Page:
To What Extent Can Data Influence Our Perception of How Developed a Country Is?

Topics: Demography, Western world, Population, Africa, Sahara, North Africa / Pages: 3 (710 words) / Published: Apr 6th, 2013
Emmy Egulu
To what extent can data influence our perception of how developed a country is?
According to the Oxford dictionary, data is “facts and statistics collected together for reference or analysis,”[1] Society tends to think that the western world or MEDC’s are more developed than the eastern world or LEDC’s generally but this information can be resulted to being misleading or inconsistent. I think data has an influence on how we perceive a country by whether or not it is developed from statistics like birth rate, death rate, life expectancy, etc…
Data has weaknesses… We rely on data so much that we don’t know what is real or not. This changes our perception on how developed a country is. We underrate Sub-Saharan Africa because of the problems such as Tsetse, Malaria, sickle cell anemia [2], etc but we do not consider that stated by the UNDP [3], sub Saharan Africa has portrayed strong levels of economic growth and despite the global economic crisis, these countries grew more than 5% in 2011. A birth rate could aid an economy. In addition Asia (western world) has been having rapid economical and social changes. Even in schools, there is a stream on Economic and Social change and in particular Japan having an aging population because of health expenditures (access to health care) [4]. By 2025, 49% of the total population will live over 75 because of the government financing health care. So when data is collected we really have to analyze the data before considering the development of the country [5]. Changing topic, the mainstream thought of birth rate is that LEDC’s have a higher rate, but truth is, not necessarily. Malthus theory states that LEDC’s will have an increasing population, but Turkey, a Western country has had over 1 million registered births in 2010 and in Sri Lanka [6], a eastern county has had less than half, 386,000 babies in 2010 [7]; United nations estimates.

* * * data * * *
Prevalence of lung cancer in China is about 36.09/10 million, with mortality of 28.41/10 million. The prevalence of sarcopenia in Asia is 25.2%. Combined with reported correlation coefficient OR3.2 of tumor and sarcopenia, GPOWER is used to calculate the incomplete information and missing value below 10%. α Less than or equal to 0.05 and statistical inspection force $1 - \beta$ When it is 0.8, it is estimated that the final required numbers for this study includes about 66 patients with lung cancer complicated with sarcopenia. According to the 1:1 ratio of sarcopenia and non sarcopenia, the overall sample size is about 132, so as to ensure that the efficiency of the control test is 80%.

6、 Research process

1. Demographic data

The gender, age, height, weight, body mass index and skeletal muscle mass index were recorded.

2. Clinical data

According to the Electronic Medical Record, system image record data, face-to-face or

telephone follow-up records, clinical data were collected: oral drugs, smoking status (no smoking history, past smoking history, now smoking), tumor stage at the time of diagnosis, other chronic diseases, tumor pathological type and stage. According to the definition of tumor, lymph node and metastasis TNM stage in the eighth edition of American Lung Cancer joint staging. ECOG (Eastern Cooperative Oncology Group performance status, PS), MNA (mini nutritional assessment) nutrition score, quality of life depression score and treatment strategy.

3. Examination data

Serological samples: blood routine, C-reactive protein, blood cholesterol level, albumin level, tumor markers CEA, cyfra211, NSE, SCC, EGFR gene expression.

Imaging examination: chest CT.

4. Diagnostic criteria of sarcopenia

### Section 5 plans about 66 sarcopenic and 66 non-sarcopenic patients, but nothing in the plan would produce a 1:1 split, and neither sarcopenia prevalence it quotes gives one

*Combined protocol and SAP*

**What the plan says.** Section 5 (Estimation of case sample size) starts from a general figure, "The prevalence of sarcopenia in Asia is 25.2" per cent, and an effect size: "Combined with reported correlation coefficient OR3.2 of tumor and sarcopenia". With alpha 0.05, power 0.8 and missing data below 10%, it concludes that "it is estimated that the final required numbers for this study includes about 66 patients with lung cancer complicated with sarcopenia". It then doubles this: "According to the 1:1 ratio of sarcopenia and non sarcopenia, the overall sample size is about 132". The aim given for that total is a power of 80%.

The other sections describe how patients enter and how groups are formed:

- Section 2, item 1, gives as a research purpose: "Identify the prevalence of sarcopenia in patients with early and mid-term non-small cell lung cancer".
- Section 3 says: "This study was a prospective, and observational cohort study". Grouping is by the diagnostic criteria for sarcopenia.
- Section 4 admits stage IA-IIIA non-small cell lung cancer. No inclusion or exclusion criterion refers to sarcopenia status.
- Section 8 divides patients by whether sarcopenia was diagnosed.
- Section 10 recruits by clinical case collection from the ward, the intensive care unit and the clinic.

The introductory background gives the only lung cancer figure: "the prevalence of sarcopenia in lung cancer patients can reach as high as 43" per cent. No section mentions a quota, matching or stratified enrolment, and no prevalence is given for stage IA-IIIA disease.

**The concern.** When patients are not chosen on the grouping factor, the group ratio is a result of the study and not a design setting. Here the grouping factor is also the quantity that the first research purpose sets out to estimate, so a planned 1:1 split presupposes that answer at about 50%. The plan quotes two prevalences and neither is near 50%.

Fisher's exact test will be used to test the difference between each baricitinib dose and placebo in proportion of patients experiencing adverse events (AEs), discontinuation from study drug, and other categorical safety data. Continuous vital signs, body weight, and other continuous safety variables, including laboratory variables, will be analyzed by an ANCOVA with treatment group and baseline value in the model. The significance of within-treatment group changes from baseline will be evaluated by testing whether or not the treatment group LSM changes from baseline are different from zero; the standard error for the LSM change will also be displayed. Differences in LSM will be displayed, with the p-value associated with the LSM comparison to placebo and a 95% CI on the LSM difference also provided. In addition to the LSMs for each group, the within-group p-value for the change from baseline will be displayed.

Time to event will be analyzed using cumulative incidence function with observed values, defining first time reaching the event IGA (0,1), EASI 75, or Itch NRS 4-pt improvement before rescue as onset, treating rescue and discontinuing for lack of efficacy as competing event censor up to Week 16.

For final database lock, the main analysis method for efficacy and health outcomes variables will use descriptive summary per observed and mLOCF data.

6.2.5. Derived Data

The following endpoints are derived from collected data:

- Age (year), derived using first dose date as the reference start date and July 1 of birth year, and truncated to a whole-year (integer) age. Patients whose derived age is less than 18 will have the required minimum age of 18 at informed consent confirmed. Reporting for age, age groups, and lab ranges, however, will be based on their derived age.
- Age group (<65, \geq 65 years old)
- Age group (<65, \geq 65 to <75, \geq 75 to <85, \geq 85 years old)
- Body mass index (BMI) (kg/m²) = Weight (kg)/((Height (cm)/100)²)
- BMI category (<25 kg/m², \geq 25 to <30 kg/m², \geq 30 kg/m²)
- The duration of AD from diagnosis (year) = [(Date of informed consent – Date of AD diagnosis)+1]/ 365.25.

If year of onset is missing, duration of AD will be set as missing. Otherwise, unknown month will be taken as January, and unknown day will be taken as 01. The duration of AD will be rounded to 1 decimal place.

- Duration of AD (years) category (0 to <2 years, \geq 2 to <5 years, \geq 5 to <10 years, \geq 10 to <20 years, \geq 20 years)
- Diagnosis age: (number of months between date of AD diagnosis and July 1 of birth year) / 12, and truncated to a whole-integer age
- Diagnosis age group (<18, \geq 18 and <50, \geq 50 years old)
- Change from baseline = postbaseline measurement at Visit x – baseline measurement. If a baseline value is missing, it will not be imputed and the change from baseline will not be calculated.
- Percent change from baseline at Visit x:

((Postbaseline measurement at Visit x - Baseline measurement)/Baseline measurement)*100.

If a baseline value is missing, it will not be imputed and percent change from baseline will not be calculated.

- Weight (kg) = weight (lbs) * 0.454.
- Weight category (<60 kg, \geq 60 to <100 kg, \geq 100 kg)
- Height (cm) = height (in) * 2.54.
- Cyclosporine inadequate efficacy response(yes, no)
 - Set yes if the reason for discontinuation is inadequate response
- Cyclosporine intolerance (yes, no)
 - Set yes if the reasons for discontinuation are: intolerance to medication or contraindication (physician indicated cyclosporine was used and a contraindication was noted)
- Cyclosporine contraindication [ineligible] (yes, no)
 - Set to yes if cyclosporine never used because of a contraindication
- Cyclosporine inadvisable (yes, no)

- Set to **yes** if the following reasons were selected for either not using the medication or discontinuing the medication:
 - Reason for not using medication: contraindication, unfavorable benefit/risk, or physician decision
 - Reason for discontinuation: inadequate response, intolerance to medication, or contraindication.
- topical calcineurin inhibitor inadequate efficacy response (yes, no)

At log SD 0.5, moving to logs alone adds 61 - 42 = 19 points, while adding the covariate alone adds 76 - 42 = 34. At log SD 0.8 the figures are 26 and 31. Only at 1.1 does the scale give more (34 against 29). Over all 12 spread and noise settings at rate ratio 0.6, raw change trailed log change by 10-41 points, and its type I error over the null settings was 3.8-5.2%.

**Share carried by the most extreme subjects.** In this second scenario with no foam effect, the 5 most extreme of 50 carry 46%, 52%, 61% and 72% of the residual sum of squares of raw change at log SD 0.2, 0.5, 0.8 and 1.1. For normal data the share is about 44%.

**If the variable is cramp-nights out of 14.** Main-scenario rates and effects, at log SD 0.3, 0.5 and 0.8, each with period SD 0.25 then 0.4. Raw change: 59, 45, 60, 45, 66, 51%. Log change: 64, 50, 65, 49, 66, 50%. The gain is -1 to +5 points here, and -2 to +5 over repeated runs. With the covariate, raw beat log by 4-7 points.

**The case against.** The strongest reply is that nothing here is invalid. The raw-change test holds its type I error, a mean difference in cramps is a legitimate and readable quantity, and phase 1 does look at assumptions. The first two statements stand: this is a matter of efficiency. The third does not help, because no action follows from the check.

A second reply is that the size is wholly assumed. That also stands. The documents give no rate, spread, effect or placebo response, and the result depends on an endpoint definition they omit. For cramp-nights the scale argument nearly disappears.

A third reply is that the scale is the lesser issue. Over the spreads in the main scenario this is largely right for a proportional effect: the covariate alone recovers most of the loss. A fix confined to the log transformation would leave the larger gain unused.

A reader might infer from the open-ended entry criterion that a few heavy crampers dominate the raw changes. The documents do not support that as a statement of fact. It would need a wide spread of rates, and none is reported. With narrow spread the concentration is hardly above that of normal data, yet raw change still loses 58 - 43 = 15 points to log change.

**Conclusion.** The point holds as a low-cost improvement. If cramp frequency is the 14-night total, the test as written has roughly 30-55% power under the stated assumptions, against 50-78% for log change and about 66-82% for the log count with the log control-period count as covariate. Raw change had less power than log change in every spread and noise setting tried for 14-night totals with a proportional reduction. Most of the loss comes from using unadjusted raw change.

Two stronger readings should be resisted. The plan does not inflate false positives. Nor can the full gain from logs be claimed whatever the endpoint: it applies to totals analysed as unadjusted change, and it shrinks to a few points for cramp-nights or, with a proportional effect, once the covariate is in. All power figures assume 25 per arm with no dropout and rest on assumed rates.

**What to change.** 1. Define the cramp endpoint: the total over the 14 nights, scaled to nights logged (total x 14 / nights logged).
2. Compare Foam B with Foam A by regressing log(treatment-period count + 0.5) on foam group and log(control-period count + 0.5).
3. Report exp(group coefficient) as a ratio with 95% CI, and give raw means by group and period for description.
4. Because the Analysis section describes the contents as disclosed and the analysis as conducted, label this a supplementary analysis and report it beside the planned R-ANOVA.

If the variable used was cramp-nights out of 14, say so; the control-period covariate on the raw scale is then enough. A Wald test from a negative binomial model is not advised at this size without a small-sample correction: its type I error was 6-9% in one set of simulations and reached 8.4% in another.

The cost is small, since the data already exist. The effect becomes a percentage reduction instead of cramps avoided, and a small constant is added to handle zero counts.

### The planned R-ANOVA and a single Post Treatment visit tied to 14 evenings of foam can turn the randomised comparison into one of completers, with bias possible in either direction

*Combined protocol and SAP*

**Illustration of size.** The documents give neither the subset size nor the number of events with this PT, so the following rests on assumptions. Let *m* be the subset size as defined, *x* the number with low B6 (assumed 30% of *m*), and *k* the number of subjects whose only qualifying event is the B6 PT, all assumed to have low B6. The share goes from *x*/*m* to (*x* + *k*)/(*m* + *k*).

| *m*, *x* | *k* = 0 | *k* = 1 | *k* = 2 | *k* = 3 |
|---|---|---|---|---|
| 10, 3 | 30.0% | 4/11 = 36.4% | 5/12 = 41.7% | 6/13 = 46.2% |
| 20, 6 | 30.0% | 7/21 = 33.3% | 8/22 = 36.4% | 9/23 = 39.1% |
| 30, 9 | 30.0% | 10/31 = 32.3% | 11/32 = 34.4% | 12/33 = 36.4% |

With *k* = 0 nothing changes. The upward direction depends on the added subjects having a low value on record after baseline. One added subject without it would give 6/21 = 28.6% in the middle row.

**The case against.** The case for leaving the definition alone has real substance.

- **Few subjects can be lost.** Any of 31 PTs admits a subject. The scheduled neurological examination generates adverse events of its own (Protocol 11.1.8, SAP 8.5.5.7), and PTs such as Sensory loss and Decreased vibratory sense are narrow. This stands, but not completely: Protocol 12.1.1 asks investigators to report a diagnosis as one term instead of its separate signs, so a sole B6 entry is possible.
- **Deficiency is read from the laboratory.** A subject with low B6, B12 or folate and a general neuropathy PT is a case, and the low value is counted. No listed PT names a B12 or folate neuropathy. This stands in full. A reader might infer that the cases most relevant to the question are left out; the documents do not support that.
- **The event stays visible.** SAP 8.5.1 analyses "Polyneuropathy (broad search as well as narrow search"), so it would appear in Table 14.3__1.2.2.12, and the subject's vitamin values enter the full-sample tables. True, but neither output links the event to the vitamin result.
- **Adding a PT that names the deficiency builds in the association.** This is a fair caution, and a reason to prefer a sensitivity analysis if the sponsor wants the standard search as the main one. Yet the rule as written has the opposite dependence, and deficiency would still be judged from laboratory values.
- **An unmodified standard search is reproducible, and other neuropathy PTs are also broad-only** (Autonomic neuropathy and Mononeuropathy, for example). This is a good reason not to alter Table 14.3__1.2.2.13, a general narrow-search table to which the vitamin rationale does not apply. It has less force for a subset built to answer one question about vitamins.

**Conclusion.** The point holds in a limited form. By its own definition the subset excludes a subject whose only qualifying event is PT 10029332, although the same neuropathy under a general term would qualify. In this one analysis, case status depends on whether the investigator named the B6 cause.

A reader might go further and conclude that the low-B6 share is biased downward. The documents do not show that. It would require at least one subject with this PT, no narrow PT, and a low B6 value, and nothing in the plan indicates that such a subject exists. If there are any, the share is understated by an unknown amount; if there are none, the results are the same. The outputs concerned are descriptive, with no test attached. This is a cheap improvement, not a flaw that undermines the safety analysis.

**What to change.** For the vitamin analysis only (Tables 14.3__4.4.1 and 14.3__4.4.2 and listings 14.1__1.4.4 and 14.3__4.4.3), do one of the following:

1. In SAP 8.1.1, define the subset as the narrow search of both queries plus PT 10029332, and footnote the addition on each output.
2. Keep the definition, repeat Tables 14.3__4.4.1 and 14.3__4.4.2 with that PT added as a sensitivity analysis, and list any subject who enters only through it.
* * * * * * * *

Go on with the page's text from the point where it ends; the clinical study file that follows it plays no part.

Data has strengths... An economy relies on data. Statistics help us know how

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